It’s a good idea to precut half a flat and put it off to the side in preparation for when the bite turns on. No one wants to cut up chunks when the rods go down, but the number one mistake made after a hook-up is that chunks are not thrown continually. Everyone has a job and someone must be assigned to continue throwing chunks, to keep the school of fish behind the boat. A school of yellow or bluefin will stay close by as long as the food source is present, but if you stop chunking, the crew will get to watch a boat nearby catch “your” school of fish.

caught a tuna fish in the ocean
When a school of fish like this cruise by, you want to hold them with a steady chunk stream.

Set up by suspending baits at various depths corresponding with the flow of the chunk line. The chunk’s rate of descent varies day to day depending on the current, so lines are not always set at the same depths or distance from boat. Lines consist of floaters (no weight) to lines set all the way to the bottom. Egg sinkers are used for weight. Slide the sinker at least 20 feet up the line from the hook, and hold it in place with a rubber band. Anywhere from one to six ounces of lead is normally sufficient, however, occasionally there will be a strong current below the thermocline making a pound or more of lead necessary for deep lines. Bait positioned five feet off the bottom can often be the ticket (especially when bluefin are around) if schools of sand eels are observed near bottom on your sonar.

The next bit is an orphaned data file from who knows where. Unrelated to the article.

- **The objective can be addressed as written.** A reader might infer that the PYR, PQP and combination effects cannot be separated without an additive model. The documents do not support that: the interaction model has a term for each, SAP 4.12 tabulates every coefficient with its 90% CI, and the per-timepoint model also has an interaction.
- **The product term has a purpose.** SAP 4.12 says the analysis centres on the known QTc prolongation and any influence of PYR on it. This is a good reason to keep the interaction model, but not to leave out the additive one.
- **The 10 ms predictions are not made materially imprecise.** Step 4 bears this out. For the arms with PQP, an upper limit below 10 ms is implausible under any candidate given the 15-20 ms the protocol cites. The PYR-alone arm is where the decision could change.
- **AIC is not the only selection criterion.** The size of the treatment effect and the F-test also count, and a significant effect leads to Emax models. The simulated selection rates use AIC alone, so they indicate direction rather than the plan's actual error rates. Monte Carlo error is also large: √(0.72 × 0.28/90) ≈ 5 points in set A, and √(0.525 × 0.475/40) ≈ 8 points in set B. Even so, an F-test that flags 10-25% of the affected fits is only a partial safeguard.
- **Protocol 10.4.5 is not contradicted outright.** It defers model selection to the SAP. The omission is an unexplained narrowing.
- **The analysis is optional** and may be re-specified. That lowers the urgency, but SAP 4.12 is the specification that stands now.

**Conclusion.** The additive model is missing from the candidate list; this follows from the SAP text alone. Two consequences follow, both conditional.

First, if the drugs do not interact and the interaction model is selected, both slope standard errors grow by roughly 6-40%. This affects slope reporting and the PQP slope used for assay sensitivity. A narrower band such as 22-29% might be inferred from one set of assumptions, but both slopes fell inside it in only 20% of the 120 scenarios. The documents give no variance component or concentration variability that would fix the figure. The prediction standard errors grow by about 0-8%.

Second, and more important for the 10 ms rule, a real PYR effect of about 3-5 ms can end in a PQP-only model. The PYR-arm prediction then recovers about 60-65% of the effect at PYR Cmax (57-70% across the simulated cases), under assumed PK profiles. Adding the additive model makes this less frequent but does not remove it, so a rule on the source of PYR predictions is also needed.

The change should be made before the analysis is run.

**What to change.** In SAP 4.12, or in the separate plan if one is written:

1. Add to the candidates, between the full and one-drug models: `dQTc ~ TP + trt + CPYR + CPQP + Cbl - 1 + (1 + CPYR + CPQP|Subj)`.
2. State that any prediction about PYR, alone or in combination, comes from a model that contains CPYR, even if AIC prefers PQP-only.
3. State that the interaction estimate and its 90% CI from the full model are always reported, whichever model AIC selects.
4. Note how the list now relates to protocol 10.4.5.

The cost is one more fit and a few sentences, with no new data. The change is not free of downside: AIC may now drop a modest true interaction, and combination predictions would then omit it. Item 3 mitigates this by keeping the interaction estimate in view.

Tuna are opportunist, feeding on what is available. In past years scallop boats invaded the 30-fathom lumps off Delmarva Peninsula when the northern scallop zone was shut down. This resulted in a fleet of boats working in close proximity, and scallop guts (obtainable from trawlers in exchange for a dozen donuts or some beverages) became the choice bait. This created a different type of chunking. Clams were carried onboard for bait just in case scallop guts were not available. However, unless a fleet of scallop boats work an area, it does not seem to be worth the effort using clams.